People watch a television broadcasting news of North Korea firing a missile that flew over Japan's northern Hokkaido far out into the Pacific Ocean. Photo: Reuters/Kim Hong-Ji

UPI is quoting a South Korean analyst as saying that Pyongyang’s latest launch of what appears to be a midrange ballistic missile over Japan is practice for a rocket siege against the US military base in Guam.

Kim Dong-yup, professor at the Institute for Far East Studies of Kyungnam University in South Korea, told UPI that the missile’s path to the Pacific Ocean is a sign North Korea is carrying out practice for a “Guam siege plan.”

Other analysts said that the latest firing over Japan is a sign that Pyongyang is changing its strategy, and moving closer to perfecting an intercontinental ballistic missile capable of reaching the United States.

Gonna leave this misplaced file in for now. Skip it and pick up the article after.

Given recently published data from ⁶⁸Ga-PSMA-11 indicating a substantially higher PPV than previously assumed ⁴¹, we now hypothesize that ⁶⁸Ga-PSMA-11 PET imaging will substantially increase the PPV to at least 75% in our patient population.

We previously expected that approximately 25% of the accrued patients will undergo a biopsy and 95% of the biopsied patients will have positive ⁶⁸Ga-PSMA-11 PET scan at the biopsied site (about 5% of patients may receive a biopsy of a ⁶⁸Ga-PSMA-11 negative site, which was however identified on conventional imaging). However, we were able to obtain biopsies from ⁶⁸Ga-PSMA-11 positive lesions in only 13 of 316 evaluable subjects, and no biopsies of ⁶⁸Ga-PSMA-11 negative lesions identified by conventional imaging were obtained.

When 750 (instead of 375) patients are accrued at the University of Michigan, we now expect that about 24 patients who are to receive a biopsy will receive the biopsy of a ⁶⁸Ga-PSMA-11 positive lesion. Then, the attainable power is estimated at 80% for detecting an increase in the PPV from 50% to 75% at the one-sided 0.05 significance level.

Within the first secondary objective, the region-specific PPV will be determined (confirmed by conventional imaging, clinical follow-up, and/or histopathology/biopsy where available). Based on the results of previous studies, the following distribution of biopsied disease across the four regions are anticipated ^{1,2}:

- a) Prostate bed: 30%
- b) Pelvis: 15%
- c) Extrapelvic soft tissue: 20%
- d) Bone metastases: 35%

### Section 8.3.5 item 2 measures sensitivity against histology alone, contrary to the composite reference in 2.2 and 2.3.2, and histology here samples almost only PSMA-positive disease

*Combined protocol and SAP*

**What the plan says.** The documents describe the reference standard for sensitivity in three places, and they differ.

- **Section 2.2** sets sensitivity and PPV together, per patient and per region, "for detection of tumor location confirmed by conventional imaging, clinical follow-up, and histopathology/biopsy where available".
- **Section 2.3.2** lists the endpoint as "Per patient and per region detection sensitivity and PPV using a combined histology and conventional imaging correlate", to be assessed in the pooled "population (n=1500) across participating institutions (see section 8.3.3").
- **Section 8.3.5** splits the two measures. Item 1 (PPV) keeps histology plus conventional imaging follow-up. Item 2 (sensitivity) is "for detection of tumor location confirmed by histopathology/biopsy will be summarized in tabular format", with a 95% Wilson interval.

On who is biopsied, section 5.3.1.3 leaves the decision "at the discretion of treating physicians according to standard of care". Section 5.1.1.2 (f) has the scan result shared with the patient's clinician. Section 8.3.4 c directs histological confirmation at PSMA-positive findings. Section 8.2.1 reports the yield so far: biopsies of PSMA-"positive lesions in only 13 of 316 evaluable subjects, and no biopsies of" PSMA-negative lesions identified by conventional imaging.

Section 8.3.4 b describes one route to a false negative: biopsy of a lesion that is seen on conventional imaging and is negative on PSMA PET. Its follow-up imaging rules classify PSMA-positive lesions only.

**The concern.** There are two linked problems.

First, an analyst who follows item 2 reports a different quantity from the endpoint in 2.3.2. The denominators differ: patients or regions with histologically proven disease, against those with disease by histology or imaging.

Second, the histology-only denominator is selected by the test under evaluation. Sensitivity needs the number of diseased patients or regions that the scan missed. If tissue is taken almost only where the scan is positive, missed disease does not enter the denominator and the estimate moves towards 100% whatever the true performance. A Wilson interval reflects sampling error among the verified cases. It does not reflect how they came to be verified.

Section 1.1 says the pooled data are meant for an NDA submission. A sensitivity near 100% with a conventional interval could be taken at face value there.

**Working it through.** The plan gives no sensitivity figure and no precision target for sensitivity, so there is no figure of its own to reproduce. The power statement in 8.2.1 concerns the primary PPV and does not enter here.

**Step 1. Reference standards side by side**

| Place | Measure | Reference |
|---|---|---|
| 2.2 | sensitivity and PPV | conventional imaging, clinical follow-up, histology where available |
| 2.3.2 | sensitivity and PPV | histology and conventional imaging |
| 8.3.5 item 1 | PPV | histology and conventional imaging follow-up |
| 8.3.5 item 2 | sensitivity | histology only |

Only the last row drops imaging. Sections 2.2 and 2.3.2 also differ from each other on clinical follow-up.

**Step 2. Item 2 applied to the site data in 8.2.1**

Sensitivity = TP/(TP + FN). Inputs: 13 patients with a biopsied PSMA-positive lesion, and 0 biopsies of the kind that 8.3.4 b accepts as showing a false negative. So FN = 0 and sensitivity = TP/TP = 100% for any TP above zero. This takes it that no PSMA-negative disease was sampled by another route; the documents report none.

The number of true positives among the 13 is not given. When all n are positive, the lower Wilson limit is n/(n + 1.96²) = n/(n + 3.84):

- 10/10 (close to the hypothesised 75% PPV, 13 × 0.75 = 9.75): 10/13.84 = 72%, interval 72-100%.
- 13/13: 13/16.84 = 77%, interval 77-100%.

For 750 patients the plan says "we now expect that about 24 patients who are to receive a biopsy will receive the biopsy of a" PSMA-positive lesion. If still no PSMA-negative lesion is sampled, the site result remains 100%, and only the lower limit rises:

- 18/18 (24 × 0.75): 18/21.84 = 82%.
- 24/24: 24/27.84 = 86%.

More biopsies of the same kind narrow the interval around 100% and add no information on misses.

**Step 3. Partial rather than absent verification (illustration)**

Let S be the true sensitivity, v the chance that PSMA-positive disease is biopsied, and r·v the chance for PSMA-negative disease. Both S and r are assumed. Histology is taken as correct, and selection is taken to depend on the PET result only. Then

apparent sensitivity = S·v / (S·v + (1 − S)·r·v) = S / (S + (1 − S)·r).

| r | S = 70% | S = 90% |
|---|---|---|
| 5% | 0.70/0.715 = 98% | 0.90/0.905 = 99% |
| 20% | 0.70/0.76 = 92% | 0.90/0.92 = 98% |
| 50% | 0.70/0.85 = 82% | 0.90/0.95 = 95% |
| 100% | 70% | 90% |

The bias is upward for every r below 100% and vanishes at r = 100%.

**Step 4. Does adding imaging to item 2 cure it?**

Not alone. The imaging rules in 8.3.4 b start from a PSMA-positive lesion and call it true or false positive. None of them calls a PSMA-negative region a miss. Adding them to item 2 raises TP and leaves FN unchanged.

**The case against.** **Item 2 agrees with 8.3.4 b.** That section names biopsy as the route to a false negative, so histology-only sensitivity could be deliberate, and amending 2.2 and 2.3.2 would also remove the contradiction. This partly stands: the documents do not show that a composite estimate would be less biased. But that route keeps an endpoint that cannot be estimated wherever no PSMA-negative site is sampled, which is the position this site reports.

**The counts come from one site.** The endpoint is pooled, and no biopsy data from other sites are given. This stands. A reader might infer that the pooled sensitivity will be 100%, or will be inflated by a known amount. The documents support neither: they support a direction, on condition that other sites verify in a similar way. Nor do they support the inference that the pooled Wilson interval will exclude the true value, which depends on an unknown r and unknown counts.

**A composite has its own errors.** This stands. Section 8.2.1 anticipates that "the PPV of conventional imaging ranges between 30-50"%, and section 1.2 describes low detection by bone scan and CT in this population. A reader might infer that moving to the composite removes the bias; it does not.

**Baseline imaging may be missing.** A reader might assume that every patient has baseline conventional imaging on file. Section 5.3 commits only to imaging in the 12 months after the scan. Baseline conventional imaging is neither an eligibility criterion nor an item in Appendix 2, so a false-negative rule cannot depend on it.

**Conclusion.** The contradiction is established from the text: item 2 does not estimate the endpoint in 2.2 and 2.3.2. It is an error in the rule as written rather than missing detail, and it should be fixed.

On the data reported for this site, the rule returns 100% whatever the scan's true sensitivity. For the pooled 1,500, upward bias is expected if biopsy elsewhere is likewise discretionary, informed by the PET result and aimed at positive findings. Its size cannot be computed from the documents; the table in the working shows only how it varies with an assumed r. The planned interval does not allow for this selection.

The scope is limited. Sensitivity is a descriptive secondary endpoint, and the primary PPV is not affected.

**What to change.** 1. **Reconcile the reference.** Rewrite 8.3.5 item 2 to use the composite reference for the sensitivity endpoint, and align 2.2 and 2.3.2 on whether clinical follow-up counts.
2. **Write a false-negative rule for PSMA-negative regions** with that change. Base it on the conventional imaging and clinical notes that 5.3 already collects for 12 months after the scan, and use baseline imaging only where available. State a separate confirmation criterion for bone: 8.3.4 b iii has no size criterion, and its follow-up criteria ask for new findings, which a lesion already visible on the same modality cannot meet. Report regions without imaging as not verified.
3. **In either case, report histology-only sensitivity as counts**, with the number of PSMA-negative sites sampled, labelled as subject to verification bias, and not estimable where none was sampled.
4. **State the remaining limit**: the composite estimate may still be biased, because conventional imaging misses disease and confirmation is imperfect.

South Korean military experts say the test may have been a “tough choice” for Kim Jong-un, including the test in August of the Hwasong-12 that passed over Japan and landed in the Pacific Ocean.

But “once (Kim) decided, it is likely the future tests of midrange, long-range missiles will continue as planned,” going deeper into uncharted waters, one South Korean military analyst told News 1.

North Korea’s missile on Friday covered a distance of 2,300 miles, according to South Korea’s military. Pyongyang had previously launched multiple missiles designed to land in the East Sea, or the Sea of Japan.